CINCINNATI -- A word from Bengals training camp to all you fantasy football fans as draft day looms. The man who led the NFL in rushing over the course of the final nine weeks of the 2014 season -- by triple digits, no less -- has some advice when it comes to picking a lead horse in your stable of running backs:
“I think I’d pick me,’’ said second-year Bengals rusher Jeremy Hill, moments after a Friday evening practice wraps at Cincinnati’s camp, just across the street from Paul Brown Stadium. “I wouldn’t be a bad choice, so don’t forget about me.’’
Hill doesn’t play fantasy football, but he said he might have to “check it out and see what the hype’s about’’ this season, because “it’s the main topic (of conversation) every time I walk in somewhere anyway.’’ People want to know if he can reproduce his emergence over the second half of his rookie season, when his 929 yards gained in Weeks 9-17 104 yards more than the league’s next most productive rusher, Seattle’s Marshawn Lynch with 824?
Alas, Hill’s former collegiate teammate, Giants receiver Odell Beckham Jr., was not the only ex-LSU star to burst onto the NFL scene in the latter stages of 2014. Beckham’s breath-taking rookie season was certainly more spectacular, but the Bengals rode on Hill’s broad back to a fourth consecutive playoff trip last year, with Cincinnati’s ground game ranking second in the league over the season’s final nine weeks, trailing only Super Bowl-bound Seattle during that span.
Once Hill started running downhill, taking over the lead back role in place of the injured Giovanni Bernard in Week 9, the Bengals took off, winning six of their final nine games, with Hill cranking out five different 100-yard rushing games, with four efforts of at least 147 yards. His total of 1,124 yards ranked eighth overall in the NFL, and his 5.1-yard average was fifth-best in the league. Hill was a second-round pick in 2014, but wound up exhibiting clear-cut No. 1 back production and potential.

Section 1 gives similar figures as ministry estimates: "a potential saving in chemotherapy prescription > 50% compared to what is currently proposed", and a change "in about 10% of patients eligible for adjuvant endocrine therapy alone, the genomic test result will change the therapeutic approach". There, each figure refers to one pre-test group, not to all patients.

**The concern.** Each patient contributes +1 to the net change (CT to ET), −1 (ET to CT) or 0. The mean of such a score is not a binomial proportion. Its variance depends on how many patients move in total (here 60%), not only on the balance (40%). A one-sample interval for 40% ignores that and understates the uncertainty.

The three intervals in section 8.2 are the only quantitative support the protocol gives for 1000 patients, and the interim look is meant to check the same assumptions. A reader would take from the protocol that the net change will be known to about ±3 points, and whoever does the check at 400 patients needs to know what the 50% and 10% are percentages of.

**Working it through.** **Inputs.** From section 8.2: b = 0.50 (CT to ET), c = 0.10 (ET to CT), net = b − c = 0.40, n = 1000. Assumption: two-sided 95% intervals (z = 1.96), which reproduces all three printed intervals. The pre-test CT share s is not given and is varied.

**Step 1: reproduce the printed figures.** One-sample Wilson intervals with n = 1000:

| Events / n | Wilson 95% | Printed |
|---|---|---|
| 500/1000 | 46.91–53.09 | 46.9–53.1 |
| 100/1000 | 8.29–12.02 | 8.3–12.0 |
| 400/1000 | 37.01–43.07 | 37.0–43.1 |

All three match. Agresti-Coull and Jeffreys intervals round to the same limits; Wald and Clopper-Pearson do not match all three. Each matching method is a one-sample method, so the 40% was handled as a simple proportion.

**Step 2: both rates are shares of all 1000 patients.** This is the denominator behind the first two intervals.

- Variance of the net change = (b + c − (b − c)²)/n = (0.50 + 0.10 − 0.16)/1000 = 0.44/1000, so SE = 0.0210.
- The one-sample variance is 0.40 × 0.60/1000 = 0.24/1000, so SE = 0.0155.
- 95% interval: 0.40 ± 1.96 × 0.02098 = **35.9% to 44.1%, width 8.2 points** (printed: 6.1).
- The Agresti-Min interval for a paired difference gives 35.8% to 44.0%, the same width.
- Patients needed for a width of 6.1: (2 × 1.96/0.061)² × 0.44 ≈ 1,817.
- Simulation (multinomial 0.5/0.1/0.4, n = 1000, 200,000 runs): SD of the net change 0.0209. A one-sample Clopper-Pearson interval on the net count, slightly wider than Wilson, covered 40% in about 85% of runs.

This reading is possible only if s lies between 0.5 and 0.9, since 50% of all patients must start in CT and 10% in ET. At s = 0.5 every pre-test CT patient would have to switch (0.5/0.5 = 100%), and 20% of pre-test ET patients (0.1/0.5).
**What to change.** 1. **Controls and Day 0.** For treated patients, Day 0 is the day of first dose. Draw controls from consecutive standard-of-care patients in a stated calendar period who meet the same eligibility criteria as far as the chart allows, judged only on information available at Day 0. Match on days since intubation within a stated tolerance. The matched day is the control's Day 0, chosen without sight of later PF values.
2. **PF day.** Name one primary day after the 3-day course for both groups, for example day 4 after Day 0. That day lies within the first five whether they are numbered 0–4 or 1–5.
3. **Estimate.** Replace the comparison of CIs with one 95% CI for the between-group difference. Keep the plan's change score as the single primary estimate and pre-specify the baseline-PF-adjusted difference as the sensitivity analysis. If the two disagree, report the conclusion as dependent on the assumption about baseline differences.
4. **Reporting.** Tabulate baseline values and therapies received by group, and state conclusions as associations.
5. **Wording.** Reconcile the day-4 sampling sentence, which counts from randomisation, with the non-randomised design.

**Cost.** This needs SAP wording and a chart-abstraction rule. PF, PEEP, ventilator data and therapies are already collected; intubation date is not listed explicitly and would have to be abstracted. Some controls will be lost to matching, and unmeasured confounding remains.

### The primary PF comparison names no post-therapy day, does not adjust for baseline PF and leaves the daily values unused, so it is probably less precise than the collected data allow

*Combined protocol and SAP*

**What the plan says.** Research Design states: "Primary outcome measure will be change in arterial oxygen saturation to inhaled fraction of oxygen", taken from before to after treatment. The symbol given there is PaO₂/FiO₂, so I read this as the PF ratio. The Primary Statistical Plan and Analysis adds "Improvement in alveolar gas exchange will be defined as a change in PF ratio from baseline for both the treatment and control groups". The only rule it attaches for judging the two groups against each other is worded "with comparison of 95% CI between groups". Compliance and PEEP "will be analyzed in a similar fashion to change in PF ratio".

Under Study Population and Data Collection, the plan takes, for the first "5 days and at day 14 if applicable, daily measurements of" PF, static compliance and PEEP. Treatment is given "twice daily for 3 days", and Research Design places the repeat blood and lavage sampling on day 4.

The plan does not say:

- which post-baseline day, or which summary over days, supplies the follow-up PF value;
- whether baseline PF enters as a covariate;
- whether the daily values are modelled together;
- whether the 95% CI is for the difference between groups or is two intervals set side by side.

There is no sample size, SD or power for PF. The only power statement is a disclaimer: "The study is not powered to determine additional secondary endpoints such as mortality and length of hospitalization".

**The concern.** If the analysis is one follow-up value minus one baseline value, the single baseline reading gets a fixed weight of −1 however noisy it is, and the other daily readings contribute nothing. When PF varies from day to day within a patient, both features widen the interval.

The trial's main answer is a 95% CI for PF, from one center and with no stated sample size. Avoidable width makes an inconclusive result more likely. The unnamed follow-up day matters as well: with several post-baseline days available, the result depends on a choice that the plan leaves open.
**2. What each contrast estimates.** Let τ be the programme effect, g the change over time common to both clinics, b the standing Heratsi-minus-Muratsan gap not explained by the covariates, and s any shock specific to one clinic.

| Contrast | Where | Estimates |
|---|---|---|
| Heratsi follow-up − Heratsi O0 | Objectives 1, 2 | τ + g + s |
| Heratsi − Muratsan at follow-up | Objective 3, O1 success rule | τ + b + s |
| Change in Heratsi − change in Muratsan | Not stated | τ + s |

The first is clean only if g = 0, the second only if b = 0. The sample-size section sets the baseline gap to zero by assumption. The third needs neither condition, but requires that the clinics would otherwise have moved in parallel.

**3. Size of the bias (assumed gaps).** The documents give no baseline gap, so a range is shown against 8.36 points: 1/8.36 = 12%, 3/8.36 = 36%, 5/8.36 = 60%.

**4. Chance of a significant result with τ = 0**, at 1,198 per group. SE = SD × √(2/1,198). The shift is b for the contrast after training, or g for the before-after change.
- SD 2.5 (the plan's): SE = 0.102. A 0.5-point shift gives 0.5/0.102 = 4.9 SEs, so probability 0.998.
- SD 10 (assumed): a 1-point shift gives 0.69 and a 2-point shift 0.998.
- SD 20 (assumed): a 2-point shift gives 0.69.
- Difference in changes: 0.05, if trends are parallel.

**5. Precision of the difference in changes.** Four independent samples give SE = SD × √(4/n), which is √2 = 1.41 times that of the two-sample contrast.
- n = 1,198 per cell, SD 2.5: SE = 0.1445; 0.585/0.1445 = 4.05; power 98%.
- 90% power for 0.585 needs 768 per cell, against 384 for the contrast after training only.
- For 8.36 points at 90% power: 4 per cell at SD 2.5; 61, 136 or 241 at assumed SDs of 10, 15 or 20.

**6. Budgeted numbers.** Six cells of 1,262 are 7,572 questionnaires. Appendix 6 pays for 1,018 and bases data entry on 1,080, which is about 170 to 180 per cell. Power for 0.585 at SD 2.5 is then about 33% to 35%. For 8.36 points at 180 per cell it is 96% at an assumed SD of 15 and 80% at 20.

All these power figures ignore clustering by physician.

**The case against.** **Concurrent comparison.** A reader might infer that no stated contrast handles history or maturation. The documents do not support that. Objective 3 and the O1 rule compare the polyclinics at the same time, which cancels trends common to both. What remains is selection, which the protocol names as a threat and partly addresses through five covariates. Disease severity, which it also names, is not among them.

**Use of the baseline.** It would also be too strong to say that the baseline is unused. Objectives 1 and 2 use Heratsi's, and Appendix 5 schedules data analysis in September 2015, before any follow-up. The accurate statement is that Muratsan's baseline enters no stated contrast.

“During the season, when you’re winning games, you’re losing games, it’s just a rollercoaster mentally and emotionally,’’ Hill said. “You don’t really get to sit back and get a sense of your accomplishments until the offseason, soaking it all in. But last year definitely built my confidence to where it is now. Now when I get out there, I’m expected to do certain things, and obviously that wasn’t the case last year.’’
What last year did was convince the Bengals they have a potent 1-2 backfield punch in Hill and Bernard, but the 6-1, 235-pound Hill is again expected to carry the load for a veteran Cincinnati team that is built to win now, and who had as status quo of an offseason as any club in the NFL.
“He’s a guy that’s built to last,’’ said Bengals left offensive tackle Andrew Whitworth of Hill, his fellow ex-LSU standout. “Being as big and athletic as he is, I knew his talent would translate well to the NFL game. He’s a big, thick back who also knows how to play with agility as well. He can avoid hits when needed and play physically when needed. Those kind of backs are going to make it in this league, because it’s hard to both stop a guy who runs with power, and chase him athletically, too. When he got hot last year, he just started to feel it. He got in that groove and got confidence every time he touched the ball.’’
Hill admits biding his time in a backup role was challenging for him in the season’s first seven games -- he averaged just 28 yards rushing per game in that span -- but his 103.2-yard average from November on proved he was ready for the step up to NFL-level competition.
“In the beginning of the year I wasn’t getting the amount of touches I would have liked, and it was hard, but I didn’t want to voice my frustrations because it’s team first and the rest is what it is,’’ Hill said. “But when I got my opportunity, I wanted to make the most of it. I think playing in the SEC helped me out a lot and got me prepared, because the jump wasn’t as big physically as it was mentally. The biggest thing is handling the grind, the week in and week out competition level.’’